Volume 1 Issue 1
James M Gregory*
It is too costly and impractical to complete sleep measurements for all ages and combinations of sleep amounts and sleep debt. The possibility exists that mathematical equations can be developed and calibrated to simulate the various components of the sleep system. As a start for this development, equations were developed to predict the accumulation of each of the four sleep components (stage 1, stage 2, slow wave [stages 3 and 4] and REM) during sleep. Calibration was achieved using a published data set for people 30 years of age with partial sleep debt. Regression results were as follows: stage 1 (R2 = 0.60, not significant), stage 2 (R2 = 0.99, p < 0.001), slow wave (R2 = 0.95, p < 0.01), REM (R2 = 0.99, p < 0.001). All equations are continuous, smooth, and have stable boundary conditions. Future work is needed to adjust the calibration for various ages and non-debt conditions.
Cite this Article: Gregory JM. Mathematical Nature of Sleep Components for Adults. Int J Sleep Disord. 2017;1(1): 012-017.
Published: 06 December 2017
Research Article: The Phenomenon of Weak, Unawakening afferent Signals Involvement in Synchronization Mechanisms of Neuron activity during delta Sleep
Shakhnarovich V M, Indursky P A, Dementienko V V*, Markelov V V
Changes in sleep characteristics were studied under the non-wake-up stimulation with current pulses of less than 1 μA on average, applied to the palmar surface skin receptors during delta-sleep. A significant increase in duration of the first and second cycles of deep sleep has been found, as well as a shorter latent period before the delta-sleep onset and a longer time of the Rapid Eyes Movement Sleep (REM). The sleep structure improvement was accompanied by the reduced reactive anxiety and depression and an increase in subjective physical efficiency.
Cite this Article: Shakhnarovich VM, Indursky PA, Dementienko VV, Markelov VV. The Phenomenon of Weak, Unawakening afferent Signals Involvement in Synchronization Mechanisms of Neuron activity during delta Sleep. Int J Sleep Disord. 2017;1(1): 007-011.
Published: 04 October 2017
Research Article: Patterns of Decline in Sleep Efficiency over the Adult Lifespan: Clarification via Use of Smoothing Splines
Judith A. Floyd*
Purpose: To further explicate age-related changes in sleep efficiency by pinpointing when change over the adult lifespan occurs in related sleep parameters: Sleep latency, waking after sleep onset, total sleep, and time in bed. Accurate information about sleep-parameter decline with age before the age of electronics is useful as baseline knowledge for understanding modern environmental factors' impact on sleep efficiency.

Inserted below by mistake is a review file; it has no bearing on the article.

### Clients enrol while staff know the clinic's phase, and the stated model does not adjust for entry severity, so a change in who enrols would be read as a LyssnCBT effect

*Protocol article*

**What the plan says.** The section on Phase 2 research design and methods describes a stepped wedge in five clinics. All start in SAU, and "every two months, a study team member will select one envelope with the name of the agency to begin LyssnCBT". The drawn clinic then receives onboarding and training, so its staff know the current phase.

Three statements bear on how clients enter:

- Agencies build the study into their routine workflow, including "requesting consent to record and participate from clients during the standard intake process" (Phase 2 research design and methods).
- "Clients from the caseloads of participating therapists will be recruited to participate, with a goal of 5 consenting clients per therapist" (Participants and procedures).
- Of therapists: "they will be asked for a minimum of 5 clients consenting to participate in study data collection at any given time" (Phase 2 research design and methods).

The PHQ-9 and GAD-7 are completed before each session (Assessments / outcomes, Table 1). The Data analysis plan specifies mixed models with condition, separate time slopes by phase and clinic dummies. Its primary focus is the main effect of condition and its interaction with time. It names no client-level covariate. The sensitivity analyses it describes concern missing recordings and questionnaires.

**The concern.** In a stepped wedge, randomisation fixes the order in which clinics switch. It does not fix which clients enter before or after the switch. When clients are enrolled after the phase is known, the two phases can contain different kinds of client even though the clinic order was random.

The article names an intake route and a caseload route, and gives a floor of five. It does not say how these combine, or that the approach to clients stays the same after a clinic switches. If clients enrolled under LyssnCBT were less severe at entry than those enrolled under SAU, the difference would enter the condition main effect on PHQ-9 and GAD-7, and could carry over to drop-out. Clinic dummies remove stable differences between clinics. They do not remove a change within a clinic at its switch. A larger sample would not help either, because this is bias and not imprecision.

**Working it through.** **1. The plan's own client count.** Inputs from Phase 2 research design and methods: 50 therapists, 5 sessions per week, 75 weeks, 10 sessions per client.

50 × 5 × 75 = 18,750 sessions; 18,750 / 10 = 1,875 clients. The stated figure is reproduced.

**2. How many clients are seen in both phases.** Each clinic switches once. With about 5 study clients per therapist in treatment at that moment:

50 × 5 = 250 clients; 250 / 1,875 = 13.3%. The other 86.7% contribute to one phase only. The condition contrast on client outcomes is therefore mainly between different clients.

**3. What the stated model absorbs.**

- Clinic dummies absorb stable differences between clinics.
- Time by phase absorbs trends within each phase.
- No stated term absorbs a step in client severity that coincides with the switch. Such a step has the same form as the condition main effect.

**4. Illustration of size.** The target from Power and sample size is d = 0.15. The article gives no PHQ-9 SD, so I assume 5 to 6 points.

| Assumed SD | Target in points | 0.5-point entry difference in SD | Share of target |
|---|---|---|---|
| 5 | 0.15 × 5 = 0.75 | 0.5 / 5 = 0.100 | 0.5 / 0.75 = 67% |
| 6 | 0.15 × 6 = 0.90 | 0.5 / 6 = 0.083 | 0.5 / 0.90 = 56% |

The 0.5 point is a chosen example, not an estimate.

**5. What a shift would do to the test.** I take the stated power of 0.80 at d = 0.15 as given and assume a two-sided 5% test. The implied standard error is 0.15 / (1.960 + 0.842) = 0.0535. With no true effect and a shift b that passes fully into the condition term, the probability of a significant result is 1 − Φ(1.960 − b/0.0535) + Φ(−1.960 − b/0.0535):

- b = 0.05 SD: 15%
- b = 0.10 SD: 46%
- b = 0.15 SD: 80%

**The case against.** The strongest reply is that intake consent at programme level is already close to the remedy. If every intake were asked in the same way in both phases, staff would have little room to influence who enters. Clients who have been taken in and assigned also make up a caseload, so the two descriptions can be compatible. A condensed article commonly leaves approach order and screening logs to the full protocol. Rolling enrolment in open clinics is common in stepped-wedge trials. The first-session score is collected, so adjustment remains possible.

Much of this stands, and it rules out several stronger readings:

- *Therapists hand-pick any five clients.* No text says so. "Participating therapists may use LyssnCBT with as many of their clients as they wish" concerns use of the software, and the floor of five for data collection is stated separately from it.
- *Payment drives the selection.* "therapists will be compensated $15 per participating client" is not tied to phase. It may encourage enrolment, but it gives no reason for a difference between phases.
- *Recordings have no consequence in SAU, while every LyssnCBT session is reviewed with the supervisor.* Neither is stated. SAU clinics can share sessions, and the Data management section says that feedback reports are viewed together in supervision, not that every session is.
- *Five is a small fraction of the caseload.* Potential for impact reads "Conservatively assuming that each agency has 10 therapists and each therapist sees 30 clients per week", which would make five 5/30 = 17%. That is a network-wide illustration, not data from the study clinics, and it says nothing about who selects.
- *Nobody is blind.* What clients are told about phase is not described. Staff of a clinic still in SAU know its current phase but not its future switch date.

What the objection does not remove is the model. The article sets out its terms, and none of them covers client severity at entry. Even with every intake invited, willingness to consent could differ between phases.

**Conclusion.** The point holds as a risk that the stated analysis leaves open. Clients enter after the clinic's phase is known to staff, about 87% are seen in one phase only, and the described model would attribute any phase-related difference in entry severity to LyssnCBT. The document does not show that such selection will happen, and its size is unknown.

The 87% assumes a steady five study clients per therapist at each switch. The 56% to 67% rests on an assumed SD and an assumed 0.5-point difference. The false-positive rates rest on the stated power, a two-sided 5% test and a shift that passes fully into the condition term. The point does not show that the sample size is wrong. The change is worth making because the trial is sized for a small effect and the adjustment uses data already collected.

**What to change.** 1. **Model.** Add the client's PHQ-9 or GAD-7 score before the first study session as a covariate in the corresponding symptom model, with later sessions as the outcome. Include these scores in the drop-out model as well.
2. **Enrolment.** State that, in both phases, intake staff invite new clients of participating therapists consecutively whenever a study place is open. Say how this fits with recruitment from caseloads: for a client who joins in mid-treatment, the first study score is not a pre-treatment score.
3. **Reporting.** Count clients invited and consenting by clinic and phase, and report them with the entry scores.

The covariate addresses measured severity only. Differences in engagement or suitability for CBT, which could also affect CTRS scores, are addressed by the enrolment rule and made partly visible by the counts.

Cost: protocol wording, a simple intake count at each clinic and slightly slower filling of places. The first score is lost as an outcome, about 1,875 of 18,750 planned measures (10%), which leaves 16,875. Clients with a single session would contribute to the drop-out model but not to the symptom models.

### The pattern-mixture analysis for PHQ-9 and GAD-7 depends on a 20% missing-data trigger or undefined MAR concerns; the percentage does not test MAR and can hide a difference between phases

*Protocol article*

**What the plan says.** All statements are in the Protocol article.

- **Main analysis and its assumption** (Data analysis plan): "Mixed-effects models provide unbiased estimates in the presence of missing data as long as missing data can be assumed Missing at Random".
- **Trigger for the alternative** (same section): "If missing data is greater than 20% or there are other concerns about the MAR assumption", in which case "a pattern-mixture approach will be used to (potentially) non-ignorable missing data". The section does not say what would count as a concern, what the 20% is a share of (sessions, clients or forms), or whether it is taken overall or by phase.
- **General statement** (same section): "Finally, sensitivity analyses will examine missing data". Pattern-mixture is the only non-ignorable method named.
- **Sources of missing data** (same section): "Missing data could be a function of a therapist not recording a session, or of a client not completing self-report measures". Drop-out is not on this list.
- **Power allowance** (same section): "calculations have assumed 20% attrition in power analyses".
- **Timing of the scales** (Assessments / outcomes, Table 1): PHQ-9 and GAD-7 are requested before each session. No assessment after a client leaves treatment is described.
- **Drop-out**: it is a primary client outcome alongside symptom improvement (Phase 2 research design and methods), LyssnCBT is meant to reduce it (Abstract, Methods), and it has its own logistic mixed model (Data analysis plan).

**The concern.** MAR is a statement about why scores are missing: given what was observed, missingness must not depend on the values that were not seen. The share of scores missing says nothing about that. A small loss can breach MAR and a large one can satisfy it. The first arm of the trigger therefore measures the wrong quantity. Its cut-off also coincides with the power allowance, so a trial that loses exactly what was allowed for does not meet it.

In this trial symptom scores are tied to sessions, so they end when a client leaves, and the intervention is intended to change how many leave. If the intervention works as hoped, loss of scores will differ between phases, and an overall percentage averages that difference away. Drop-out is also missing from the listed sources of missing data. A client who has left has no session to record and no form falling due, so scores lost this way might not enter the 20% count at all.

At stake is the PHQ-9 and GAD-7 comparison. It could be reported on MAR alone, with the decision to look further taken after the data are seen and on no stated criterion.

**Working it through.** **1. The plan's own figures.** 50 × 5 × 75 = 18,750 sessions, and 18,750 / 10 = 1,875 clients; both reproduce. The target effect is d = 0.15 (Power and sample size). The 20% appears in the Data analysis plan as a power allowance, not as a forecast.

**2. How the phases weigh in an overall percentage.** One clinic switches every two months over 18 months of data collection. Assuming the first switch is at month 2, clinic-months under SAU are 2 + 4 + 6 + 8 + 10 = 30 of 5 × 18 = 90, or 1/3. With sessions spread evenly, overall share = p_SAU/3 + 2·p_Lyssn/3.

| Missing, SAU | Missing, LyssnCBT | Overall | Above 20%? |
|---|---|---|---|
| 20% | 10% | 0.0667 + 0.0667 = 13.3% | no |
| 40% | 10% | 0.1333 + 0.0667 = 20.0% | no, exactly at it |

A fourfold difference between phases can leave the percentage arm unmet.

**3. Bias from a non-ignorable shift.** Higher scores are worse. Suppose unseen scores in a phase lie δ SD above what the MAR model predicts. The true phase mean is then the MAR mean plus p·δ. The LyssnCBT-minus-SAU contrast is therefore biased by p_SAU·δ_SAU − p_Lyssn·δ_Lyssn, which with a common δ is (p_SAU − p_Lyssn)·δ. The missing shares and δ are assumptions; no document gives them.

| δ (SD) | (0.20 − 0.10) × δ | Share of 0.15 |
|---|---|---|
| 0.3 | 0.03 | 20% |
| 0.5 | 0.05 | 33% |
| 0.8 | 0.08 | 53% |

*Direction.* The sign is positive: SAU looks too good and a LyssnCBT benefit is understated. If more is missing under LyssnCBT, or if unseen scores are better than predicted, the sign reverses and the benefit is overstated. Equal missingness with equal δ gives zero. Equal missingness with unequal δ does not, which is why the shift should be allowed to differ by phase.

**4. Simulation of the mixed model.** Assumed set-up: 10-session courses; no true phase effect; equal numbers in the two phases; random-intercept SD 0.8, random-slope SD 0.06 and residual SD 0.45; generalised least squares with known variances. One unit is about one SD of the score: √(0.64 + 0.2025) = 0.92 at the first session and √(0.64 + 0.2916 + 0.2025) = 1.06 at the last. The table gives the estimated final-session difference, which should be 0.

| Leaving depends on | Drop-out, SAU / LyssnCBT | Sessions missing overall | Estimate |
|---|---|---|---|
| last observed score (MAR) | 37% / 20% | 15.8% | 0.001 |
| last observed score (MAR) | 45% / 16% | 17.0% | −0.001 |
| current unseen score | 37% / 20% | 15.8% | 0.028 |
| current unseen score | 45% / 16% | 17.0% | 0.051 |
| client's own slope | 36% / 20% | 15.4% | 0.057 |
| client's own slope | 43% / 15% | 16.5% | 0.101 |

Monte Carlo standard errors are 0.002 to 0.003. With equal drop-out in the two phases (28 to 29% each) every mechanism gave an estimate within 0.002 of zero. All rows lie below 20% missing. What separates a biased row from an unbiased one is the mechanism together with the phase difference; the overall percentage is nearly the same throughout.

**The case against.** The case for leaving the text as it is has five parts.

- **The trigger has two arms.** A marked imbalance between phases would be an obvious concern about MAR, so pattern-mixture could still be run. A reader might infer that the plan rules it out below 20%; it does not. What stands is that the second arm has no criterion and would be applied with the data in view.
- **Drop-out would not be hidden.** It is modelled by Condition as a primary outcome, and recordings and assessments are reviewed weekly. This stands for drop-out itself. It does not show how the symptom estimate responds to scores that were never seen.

Methods: A research synthesis approach specifically designed to detect nonlinear developmental changes was used. Specifically, Cubic B smoothing splines were fit to scatter plots generated using descriptive study results. English-language research reports produced over 45 years provided data from thousands of subjects for each sleep parameter. All subjects were described in research reports as normal or healthy. Mean ages of samples used ranged from 18.0 to 91.7 years (SD < 4 years). Two coders extracted information; formal reliability testing showed excellent coder reliability.
Results: No nonlinearity was detected in the relationship between age and sleep efficiency, which decreased 2.2% per decade. Similarly, no nonlinearity was detected in total sleep, which decreased 12.2 minutes per decade. Significant nonlinearity was detected for three relationships: Sleep latency increased more rapidly after age 32; waking duration increased more rapidly after age 49; and the relationship between age and time-in-bed was curvilinear with adults spending the least amount of time in bed around age 50.
Conclusions: Sleep efficiency declines with age, not only because sleep latency and waking duration increase, but also because total sleep decreases while time in bed first decreases and then increases. Increased TIB after age 50 may be an attempt to increase amount of sleep despite increasing sleep latencies and more waking after sleep onset. Ability to detect nonlinearity in rates of change in sleep parameters using smoothing splines improves precision for understanding the decline in sleep efficiency over the adult lifespan.
Cite this Article: Floyd JA. Patterns of Decline in Sleep Efficiency over the Adult Lifespan: Clarification via Use of Smoothing Splines. Int J Sleep Disord. 2017;1(1): 001-006.
Published: 22 September 2017
Authors submit all Proposals and manuscripts via Electronic Form!